Welcome

Welcome to the Ledderhose disease (plantar fibroma) blog.

My name is Gary and I am the author of this blog. I am a ledderhose patient from the UK. I am an ex-scientist and hold a degree in Molecular Genetics and I try and put this experience to good use exploring this condition.

I have pages here about the treatment options, patient experiences including my own, insights from medical professionals, explanations of the science and whatever else I think may be useful for fellow patients. Through the blog I have made contacts with many patients, professionals and charities and now work as a trustee for the British Dupuytren's Society.

Hopefully you can find the pages you want using the navigation menu above or use the search box to look for specific information.

Hope you enjoy reading the blog and please contact me at ledderhosedisease@gmail.com or leave a message on here to get in touch. All information will be kept private unless you tell me otherwise.

Thank you for visiting.

Tuesday, 11 February 2020

Ledderhose Webinar

I was recently involved in a Ledderhose webinar, this has been shared on YouTube and you can watch it below. 


Monday, 4 November 2019

Dupuytren's and Ledderhose Patient Experience

Dupuytrens and Ledderhose Disease 

A Radiotherapy Treatment Experience Written August 2019 – a patient’s review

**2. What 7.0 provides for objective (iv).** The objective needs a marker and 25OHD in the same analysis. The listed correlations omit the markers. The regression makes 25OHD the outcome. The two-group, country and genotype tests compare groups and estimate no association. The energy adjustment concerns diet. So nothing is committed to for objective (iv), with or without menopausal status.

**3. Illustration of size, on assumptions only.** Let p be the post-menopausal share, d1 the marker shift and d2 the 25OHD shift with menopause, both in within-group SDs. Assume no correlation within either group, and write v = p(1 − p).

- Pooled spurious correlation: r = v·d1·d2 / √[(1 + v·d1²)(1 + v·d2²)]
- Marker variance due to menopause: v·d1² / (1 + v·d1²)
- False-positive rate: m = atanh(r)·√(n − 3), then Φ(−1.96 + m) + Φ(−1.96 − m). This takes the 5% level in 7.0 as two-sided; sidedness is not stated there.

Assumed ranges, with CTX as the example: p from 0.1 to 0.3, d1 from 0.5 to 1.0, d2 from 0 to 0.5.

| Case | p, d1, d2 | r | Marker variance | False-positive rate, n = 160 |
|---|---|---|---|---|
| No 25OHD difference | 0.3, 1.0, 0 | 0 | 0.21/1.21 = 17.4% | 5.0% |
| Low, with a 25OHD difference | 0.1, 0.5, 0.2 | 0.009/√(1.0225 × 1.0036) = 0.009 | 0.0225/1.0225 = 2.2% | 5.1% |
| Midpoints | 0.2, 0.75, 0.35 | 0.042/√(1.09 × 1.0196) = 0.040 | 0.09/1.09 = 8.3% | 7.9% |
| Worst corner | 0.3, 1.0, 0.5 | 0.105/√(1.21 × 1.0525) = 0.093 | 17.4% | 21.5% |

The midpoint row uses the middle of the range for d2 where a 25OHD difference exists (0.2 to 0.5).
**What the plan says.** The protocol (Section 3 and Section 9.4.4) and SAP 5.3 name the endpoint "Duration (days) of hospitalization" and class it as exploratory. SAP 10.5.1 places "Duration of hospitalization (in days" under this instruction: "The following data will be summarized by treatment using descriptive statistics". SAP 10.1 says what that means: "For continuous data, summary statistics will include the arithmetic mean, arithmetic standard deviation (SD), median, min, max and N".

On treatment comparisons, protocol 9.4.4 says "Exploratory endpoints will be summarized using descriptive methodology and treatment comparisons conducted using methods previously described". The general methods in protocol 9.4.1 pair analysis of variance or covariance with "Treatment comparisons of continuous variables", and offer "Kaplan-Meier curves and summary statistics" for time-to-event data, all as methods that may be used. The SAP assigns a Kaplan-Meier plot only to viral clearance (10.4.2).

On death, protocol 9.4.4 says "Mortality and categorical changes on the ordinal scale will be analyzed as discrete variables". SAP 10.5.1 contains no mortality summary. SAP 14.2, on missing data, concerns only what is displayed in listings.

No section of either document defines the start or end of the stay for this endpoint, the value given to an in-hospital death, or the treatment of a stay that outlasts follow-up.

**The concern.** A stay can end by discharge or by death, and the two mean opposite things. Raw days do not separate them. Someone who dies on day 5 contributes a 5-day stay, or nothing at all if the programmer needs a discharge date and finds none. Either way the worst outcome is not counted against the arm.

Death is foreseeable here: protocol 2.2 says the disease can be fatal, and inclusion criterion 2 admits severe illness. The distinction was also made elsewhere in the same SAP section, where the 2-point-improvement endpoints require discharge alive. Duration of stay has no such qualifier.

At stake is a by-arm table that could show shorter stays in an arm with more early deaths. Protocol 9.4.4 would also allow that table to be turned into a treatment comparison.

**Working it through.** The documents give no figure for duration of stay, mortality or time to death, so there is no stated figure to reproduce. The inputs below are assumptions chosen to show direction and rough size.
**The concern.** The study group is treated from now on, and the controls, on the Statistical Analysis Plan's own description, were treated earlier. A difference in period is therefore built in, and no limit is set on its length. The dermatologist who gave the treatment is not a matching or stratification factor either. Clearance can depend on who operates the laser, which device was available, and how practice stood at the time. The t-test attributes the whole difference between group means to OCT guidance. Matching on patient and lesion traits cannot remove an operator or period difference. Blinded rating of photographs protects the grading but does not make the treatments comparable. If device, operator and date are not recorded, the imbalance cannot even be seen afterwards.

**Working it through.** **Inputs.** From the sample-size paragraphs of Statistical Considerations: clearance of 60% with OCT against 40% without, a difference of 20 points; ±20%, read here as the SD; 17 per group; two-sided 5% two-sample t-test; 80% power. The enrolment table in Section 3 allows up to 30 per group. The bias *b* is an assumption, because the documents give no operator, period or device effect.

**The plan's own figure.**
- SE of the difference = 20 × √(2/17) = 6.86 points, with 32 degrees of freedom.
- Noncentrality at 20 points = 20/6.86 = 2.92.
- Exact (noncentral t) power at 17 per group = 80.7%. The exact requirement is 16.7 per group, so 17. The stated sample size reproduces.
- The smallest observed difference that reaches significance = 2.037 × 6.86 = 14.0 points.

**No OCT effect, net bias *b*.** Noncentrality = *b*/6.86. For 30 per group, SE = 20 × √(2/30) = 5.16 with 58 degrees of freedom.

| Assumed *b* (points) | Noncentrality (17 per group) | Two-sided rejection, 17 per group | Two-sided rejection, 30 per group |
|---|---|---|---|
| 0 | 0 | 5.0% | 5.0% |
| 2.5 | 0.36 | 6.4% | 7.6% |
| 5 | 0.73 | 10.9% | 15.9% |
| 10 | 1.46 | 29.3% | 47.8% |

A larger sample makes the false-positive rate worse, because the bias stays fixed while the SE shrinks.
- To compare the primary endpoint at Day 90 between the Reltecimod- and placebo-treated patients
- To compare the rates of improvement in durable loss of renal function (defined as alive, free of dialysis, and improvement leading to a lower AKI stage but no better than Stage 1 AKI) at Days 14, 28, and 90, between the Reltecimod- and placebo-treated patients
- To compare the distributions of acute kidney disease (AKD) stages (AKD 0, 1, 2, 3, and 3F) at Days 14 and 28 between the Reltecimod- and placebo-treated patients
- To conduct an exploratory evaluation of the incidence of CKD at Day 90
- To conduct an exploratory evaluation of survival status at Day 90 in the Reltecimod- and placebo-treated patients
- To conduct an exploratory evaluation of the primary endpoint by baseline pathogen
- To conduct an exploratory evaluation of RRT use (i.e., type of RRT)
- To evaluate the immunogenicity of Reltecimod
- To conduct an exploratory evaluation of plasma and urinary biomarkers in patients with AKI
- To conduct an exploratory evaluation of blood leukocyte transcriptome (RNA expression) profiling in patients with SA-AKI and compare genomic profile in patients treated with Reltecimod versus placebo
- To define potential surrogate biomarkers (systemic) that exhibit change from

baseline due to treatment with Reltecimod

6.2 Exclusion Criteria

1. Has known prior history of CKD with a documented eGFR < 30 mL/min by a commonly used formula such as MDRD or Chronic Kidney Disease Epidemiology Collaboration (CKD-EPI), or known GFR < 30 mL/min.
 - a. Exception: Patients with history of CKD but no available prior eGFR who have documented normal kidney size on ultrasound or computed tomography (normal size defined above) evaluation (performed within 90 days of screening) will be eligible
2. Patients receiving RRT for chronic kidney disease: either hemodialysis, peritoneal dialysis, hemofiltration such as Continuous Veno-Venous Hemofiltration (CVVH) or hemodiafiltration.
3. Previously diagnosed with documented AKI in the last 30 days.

I am a 68 year old New Zealand male with a long history of Dupuytrens disease (palmar fibromatosis) and Ledderhose disease (plantar fibromatosis). I have detailed my experiences in this article in the hope that it may give other sufferers of these diseases some insight into the use of radiotherapy as a form of treatment. I documented my treatment period (2018/2019) with photos, notes and measurements and have used these as the basis for this report. I have tried to be accurate and practical with my assessments and hope I have struck the right balance in the content. This article reflects my own journey and private opinions, based on my research and experiences. 

Dupuytrens overview. 

I have a family history of Dupuytrens and I first noticed I had early symptoms of the disease back in the mid 1980’s. These symptoms slowly progressed over the years, with signs of thickening skin, followed by nodes, cords and finally contractures of the fingers. During the period 1996 to 2013 I had 4 surgeries (2 on each hand) for Dupuytrens. As my hand surgeon noted, I have quite an aggressive form of the disease. The surgeries addressed the various nodes, cords and contractures in the palms, index and small fingers and in the webs of both hands. One of the procedures was a revision surgery with a large, full thickness skin graft to my right little finger. In the period 2013 through to 2018 the disease progressed noticeably in both my left and right hands. In both hands there were nodes in some fingers, thickened areas of skin, cords, lumps developing in the webs between thumb and forefinger and also the beginnings of contracture to some fingers. By mid 2018 it was obvious that another operation on my left hand was going to be necessary at sometime in the next couple of years and that the right hand would also need future surgery. Obviously I was not looking forward to the pain, risk, cost, or the 8 to 12 week recovery periods. I will come back to Dupuytrens later in the article.